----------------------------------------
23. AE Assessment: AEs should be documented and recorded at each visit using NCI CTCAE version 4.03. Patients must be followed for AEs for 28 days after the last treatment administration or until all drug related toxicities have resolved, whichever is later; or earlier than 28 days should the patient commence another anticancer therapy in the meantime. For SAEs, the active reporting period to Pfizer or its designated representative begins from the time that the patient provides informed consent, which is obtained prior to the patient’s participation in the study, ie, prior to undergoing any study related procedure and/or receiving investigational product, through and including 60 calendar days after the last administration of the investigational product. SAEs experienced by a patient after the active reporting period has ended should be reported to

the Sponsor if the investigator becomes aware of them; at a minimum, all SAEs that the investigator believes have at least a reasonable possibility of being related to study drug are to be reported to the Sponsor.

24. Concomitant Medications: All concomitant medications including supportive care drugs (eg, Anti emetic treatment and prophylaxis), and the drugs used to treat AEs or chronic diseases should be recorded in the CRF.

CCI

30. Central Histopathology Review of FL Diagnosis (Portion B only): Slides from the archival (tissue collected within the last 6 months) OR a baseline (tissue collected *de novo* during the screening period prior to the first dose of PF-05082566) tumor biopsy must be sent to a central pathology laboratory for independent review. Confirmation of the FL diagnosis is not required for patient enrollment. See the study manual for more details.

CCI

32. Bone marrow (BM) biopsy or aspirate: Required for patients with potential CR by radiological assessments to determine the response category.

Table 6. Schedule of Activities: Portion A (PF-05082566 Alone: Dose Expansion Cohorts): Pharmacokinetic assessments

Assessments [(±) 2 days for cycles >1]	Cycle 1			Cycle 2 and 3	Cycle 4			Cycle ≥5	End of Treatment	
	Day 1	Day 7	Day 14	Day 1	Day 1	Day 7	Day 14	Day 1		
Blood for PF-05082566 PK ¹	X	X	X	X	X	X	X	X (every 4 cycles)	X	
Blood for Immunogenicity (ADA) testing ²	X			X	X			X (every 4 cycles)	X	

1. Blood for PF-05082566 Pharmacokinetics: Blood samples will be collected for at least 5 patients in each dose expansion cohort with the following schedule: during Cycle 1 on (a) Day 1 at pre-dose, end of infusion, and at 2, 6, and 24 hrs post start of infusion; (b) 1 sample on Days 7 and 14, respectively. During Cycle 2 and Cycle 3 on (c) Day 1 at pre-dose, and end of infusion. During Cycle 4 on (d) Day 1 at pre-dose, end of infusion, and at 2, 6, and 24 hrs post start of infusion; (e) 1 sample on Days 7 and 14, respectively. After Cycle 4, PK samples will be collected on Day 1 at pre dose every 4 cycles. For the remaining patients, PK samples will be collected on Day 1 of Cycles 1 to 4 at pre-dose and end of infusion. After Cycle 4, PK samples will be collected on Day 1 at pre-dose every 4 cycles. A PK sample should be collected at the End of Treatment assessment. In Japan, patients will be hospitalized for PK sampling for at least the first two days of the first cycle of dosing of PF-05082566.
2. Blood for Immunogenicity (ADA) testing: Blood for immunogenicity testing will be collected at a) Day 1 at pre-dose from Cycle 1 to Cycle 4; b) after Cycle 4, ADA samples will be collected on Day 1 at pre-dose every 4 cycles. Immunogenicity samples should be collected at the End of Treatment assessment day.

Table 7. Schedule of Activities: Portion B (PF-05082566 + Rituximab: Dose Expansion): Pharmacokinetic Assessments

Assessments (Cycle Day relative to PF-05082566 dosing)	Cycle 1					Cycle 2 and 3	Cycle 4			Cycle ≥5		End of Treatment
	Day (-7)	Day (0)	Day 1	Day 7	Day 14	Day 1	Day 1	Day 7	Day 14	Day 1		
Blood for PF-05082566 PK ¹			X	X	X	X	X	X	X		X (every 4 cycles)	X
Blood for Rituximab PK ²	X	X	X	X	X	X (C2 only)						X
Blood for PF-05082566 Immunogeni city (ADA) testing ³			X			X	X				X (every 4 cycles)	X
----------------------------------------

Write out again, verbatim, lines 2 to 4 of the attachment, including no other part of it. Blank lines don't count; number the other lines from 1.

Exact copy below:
the Sponsor if the investigator becomes aware of them; at a minimum, all SAEs that the investigator believes have at least a reasonable possibility of being related to study drug are to be reported to the Sponsor.

24. Concomitant Medications: All concomitant medications including supportive care drugs (eg, Anti emetic treatment and prophylaxis), and the drugs used to treat AEs or chronic diseases should be recorded in the CRF.

CCI